It is in the nature of organizations, whether governments or businesses, to reflect and introspect, comprehend events, learn from mistakes, and make amends. On occasion, even atonement might be necessary. Casting a look back at 2019 might be instructive for both our Government and businesses because the future path for both seems convergent, unlike the poetic metaphor about divergence in the woods. The one characteristic that defined 2019, and set it apart, was the windstorm of youth protests sweeping across the world, from Santiago to Hong Kong and from Barcelona to Mumbai, unrelated and separated by geography but united by an invisible thread of anger and frustration. The inheritors of today’s politics and policies are visibly upset at the disregard shown for their concerns and future. They are irate about the world they inherit: ecologically fragile, torn apart by rising inequality, and brimming with ugly emotions. This is a planet in which their role—in terms of the economy, politics or the environment—seems uncertain and vulnerable, despite people under 24 making up 41% of the world’s population. The discontent seems to have spilled over to India as well, and the ire seems primarily focused on the government for its economic policies and politics, which may have left a sizeable proportion of our youth feeling helpless and alienated.
Political activity in India during the year did not stray too far from global trends. Having conceded three assembly elections—in Rajasthan, Madhya Pradesh, and Chhattisgarh—at the start of 2019, the Bharatiya Janata Party (BJP) was able to wrest a historic mandate in the general elections, with a 300-plus majority. Administrative stability was expected to usher in tough reforms that weak governments could not push through. Efforts on the economic front were indeed made, but political consolidation appeared to get higher priority. Freed from coalition compulsions and confederation compromises, the BJP embarked upon an agenda that had been part of its election manifestos but was assumed to be secondary: the repeal of Article 370, pressure on the apex court to fast-track its Ayodhya judgement, and a new citizenship law. It was the last of these that drew Indian youth out onto the streets. With a steady stream of young people joining the job market every month, an image took shape of a government playing to its denominational support base even as worries mounted over an economy in need of urgent attention. Growth slowed, manufacturing showed signs of contraction, consumption demand began to dry up, and investment stayed stagnant. It did not make for good optics.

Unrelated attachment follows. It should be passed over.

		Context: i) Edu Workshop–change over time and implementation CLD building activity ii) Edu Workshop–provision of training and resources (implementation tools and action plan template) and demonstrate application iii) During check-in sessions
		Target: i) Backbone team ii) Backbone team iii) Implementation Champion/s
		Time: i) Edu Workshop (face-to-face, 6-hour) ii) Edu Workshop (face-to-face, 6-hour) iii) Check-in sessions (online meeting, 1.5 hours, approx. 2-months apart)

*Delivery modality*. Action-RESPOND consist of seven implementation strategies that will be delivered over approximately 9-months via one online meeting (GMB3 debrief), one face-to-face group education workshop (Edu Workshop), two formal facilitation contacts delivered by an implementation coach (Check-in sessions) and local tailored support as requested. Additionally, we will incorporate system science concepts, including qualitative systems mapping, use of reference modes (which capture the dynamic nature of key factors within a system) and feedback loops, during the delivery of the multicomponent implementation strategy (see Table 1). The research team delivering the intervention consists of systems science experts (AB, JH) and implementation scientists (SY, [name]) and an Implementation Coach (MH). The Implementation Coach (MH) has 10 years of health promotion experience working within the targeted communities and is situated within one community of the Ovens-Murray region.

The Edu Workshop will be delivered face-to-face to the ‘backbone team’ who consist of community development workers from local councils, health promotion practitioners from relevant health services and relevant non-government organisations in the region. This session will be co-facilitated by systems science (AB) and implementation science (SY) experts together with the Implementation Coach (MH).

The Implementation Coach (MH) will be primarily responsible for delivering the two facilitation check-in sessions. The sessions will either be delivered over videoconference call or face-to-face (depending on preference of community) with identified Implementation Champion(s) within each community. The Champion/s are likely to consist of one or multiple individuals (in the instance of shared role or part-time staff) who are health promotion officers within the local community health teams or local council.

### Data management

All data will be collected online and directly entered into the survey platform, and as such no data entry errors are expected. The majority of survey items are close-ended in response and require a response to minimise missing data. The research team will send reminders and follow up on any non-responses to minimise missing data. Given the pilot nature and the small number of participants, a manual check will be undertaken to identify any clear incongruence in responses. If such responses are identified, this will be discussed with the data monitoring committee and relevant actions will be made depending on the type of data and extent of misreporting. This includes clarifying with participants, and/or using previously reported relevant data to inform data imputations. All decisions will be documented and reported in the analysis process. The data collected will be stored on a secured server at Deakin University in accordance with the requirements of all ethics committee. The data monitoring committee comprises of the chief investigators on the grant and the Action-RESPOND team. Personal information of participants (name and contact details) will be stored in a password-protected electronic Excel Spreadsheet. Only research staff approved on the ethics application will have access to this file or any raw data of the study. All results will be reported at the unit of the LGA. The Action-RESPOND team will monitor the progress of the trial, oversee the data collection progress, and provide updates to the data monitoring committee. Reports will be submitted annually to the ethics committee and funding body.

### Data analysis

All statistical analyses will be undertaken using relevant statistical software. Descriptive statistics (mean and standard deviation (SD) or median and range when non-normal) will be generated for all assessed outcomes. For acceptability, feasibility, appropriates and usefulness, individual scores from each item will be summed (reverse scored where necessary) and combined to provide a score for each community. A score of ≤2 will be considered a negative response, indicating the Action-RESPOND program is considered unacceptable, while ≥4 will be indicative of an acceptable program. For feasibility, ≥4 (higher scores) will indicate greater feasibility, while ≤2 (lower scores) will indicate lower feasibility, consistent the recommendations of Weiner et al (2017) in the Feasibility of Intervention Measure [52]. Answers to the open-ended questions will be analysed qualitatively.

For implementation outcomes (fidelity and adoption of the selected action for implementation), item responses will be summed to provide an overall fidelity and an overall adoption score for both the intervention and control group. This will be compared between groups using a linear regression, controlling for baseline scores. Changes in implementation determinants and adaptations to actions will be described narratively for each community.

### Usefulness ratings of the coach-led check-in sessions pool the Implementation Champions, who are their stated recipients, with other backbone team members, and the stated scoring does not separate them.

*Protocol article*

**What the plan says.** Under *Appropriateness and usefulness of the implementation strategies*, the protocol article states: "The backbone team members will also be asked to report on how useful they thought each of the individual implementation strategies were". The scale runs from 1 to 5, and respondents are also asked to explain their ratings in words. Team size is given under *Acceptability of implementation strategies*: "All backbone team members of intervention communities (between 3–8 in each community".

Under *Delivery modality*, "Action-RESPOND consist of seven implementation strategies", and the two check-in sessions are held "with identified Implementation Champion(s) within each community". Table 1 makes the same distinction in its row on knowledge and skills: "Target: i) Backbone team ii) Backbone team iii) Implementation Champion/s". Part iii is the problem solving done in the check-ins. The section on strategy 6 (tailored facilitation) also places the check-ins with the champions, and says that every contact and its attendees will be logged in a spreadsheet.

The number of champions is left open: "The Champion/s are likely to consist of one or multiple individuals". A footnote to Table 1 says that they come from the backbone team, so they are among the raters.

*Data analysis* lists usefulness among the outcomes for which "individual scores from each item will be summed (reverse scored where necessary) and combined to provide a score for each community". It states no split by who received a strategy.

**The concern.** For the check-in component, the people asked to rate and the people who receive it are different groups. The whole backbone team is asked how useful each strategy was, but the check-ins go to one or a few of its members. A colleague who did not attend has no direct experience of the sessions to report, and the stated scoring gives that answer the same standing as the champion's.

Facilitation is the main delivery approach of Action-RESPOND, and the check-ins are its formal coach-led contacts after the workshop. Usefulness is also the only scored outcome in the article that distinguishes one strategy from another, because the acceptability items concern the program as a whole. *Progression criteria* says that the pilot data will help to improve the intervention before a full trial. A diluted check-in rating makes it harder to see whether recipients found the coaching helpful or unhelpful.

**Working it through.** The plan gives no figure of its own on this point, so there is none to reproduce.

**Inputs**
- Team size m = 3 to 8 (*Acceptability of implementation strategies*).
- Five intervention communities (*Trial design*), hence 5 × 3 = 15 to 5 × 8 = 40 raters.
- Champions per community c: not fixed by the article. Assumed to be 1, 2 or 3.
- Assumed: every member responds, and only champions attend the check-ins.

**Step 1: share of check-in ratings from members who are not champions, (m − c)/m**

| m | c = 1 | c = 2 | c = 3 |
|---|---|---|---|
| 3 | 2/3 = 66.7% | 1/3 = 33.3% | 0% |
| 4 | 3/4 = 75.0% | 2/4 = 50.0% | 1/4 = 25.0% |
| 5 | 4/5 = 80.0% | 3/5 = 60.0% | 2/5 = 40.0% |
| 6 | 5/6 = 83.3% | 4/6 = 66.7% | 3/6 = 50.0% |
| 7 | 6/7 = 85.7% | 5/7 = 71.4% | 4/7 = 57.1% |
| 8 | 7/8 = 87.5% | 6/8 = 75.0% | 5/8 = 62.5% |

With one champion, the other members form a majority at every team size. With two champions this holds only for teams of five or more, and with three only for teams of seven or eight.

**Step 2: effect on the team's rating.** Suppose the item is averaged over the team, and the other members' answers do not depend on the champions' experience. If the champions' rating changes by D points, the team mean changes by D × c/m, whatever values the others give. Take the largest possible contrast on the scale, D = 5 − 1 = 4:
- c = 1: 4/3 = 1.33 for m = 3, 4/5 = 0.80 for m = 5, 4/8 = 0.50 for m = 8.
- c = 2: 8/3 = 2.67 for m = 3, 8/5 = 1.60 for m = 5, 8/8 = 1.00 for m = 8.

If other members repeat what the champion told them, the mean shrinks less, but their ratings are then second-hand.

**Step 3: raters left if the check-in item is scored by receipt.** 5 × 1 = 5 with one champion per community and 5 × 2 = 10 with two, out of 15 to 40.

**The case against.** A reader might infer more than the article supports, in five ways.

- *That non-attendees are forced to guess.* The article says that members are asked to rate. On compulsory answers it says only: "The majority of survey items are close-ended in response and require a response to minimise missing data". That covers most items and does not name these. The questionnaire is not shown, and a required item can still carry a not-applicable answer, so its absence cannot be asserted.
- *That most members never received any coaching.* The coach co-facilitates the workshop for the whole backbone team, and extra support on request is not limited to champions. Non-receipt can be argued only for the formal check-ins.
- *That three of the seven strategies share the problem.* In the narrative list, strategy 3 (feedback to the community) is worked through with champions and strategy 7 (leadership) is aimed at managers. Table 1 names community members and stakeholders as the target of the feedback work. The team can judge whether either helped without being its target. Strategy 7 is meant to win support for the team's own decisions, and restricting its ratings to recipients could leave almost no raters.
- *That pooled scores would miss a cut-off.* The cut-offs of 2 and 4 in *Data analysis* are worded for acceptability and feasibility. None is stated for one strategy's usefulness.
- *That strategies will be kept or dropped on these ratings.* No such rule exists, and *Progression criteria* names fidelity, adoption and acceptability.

There is a lesson in all this for companies as well. India Inc. has been too nonchalant about the norms of corporate governance. A large number of firms binged on loans from banks and other financial intermediaries, but misused the proceeds instead of deploying money productively and employing more people. The year saw a succession of defaults and curious arrangements between companies and financial institutions. Without internal reforms, India Inc.’s persistent demand for the easing of labour regulations and other rules seems incongruous. In many ways, corporate India appears divorced from such ground realities as joblessness and unrest. Much needs to change before the country can confidently move ahead to reclaim the India story, as it were. As 2019 ends, so must the policy of solipsism that has so recklessly been pursued by so many.
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